Home Culture Arts & Entertainment A tribute to Leonard Cohen, courtesy of Ashkenaz and Beth Tzedec

A tribute to Leonard Cohen, courtesy of Ashkenaz and Beth Tzedec


A community tribute to Leonard Cohen will feature artists who have appeared at the Askenaz Festival – among them Batsheva – as well as performers like Kevin Breit, who will be new to Ashkenaz audiences.

Batsheva will sing her Yiddish and Hebrew translations of Cohen’s songs at the tribute presented by Ashkenaz and Beth Tzedec Congregation on Feb. 11, as part of the synagogue’s Shabbat Shirah weekend.

A Toronto native based in Nashville, Batsheva has translated Dance Me to the End of Love into Yiddish. The first time she listened to the song, she “heard” it in Yiddish in her head, she said. “Its cadence, its melodic antecedents, its sentiments – were distinctly Yiddish to me. It began to write itself.”


She’s also translated Cohen’s Hallelujah into Hebrew. “It has Jewish soul, Jewish pain and Jewish chords. To me, it belonged in Hebrew. That’s the language of its origins,” she said. “Everywhere I have sung it as I tour in the South, it has become an anthem. There’s one synagogue here in Nashville where the rabbi will not let me come unless I sing it.”

Nova Scotia singer-songwriter Ben Caplan, whose latest release, Birds with Broken Wings, was listed on CBC Radio’s 50 Best Canadian Albums of 2015, was scheduled to perform but was replaced by Breit.

Breit is from McKerrow, Ont. and has never performed at Ashkenaz before, though Toronto audiences may be familiar as he’s been a fixture at the Orbit Room with his band the Sisters Euclid for over 13 years.

The tribute also features the Barrel Boys, a bluegrass band, and pop and jazz singer Lori Cullen, all of whom wouldn’t normally be a natural fit for an Ashkenaz program.


Ashkenaz artistic director Eric Stein said that since Cohen’s music isn’t as ethnographically Jewish as the music usually presented at Ashkenaz concerts, the tribute is a chance for them to showcase some artists who don’t specialize in Jewish music.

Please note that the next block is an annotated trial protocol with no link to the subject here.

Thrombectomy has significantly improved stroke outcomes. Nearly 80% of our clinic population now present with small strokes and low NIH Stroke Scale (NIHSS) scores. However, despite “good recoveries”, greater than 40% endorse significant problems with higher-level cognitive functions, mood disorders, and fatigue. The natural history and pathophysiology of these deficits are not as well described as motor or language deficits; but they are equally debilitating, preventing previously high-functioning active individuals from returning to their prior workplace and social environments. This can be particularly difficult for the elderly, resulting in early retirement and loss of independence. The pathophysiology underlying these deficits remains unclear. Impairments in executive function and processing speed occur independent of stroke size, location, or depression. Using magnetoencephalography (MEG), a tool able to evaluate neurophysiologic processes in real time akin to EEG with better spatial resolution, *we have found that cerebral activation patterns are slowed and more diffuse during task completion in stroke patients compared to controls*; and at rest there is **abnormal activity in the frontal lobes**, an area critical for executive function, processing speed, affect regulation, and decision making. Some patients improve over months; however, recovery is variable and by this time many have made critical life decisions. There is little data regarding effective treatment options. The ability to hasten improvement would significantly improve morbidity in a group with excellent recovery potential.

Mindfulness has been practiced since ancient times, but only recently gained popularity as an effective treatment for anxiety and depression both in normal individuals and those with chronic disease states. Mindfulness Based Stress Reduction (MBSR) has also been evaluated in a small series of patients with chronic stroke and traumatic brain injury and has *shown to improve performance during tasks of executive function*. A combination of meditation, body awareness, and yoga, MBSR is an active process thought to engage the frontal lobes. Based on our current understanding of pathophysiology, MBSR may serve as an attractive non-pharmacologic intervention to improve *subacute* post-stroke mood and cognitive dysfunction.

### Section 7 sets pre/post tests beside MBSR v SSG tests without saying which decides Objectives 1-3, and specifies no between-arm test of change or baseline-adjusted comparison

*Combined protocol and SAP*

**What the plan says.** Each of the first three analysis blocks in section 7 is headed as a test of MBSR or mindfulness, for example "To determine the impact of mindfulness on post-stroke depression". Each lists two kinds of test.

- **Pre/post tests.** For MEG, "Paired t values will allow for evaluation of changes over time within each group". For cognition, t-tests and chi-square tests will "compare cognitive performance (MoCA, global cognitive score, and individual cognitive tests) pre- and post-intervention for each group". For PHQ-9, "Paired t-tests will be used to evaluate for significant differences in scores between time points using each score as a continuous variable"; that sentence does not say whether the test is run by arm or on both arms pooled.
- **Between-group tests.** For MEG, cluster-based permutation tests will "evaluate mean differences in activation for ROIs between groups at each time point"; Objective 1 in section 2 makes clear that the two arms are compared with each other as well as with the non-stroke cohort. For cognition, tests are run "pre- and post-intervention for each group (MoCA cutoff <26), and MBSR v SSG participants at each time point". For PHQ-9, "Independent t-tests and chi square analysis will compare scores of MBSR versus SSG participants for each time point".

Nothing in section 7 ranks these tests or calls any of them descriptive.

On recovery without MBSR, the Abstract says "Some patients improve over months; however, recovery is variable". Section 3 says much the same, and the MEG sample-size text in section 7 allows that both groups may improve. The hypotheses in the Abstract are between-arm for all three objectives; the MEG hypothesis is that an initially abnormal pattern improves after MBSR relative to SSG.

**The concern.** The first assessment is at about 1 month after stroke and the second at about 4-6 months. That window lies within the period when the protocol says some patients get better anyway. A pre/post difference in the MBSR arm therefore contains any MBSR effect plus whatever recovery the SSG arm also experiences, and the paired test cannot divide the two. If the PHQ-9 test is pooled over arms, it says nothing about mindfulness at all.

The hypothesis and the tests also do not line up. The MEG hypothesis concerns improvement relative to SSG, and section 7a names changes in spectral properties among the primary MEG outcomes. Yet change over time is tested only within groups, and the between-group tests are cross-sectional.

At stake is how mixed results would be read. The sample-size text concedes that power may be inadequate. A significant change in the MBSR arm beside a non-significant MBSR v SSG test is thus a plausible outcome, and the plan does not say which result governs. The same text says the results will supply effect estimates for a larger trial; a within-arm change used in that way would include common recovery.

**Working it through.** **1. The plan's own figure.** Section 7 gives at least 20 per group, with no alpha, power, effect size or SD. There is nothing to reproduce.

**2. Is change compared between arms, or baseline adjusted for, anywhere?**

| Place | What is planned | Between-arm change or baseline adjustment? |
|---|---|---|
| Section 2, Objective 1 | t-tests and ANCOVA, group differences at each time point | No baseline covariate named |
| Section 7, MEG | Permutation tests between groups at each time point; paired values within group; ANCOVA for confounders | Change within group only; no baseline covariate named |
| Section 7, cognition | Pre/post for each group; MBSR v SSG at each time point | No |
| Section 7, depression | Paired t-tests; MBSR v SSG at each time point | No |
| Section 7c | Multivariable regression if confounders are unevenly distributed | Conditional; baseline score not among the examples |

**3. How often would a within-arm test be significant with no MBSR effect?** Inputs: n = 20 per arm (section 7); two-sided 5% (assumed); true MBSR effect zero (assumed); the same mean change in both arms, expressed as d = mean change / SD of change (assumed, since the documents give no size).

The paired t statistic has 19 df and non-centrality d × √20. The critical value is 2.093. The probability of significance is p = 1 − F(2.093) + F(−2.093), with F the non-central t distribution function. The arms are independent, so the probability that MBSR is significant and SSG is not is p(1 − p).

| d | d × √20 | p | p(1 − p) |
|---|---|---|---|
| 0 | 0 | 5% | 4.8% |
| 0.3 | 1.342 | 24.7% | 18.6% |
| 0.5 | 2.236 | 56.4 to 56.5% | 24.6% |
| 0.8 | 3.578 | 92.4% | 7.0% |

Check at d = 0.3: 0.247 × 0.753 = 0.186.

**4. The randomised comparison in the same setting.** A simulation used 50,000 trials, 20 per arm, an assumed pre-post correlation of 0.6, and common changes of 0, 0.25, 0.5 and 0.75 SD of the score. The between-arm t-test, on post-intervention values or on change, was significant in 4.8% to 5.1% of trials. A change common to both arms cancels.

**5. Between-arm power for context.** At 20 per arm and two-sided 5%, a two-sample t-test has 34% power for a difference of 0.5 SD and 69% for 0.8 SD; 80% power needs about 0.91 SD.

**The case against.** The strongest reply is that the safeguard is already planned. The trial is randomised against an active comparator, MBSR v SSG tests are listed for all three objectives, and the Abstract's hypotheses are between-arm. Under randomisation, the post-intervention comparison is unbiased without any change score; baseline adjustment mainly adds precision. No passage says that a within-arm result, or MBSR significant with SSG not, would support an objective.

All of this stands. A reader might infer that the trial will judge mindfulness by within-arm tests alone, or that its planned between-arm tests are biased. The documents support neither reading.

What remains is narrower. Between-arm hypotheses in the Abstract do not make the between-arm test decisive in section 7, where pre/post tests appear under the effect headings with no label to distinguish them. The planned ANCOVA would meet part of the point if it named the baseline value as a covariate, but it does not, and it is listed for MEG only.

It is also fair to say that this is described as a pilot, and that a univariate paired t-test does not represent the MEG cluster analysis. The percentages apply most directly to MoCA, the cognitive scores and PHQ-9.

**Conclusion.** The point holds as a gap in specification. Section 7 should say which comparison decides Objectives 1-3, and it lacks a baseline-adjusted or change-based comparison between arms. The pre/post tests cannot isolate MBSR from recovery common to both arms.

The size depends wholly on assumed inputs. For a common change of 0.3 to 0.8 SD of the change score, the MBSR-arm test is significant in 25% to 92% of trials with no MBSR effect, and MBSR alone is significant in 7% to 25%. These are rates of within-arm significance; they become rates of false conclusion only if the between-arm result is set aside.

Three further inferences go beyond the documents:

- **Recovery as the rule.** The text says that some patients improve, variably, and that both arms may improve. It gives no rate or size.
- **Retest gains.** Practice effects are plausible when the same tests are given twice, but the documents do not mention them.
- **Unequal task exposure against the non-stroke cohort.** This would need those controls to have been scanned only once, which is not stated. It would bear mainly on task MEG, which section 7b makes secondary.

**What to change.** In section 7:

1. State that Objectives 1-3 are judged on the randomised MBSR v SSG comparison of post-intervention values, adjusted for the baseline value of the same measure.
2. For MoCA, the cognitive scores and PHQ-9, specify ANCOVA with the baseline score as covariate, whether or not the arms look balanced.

A fan of bluegrass music, Stein discovered the Barrel Boys, who sing four-part harmonies, at a recent folk-music concert.

“I loved what they did. When this Leonard Cohen thing came up, I thought, wow, this would be an interesting opportunity to have some really great singers and instrumentalists interpret his music in a way that it has not been interpreted before,” he said.

Cullen, who was part of a tribute to Cohen on the radio station JAZZ-FM9l, will duet with Beth Tzedec Cantor Sidney Ezer, one of the other singers on the Ashkenaz program.

Stein said this is an opportunity for Ezer to venture into pop music styles. “He’s a trained cantorial singer, obviously, but this is a lot different and new for him. I think he’s really excited about the opportunity.”

Also performing at the Cohen tribute is Aviva Chernick, the lead singer of the world music ensemble Jaffa Road, and a name the Ashkenaz audience will recognize. “She’s a really deep and spiritual interpreter of music,” Stein said. He’s looking forward to hearing her in duets with Cullen and with Ezer.

The tribute features two speakers, including Moses Znaimer, the president of ZoomerMedia, who was a friend of Cohen’s, and Seth Rogovoy, who writes about Jewish music and culture. Rogovoy will also be speaking at Beth Tzedec’s Shabbat Shirah dinner on Feb. 10.

The Cohen tribute takes place at Beth Tzedec synagogue on Feb. 11 at 8:30 p.m. Tickets are $25 in advance and $30
at the door. For more information, visit www.ashkenaz.ca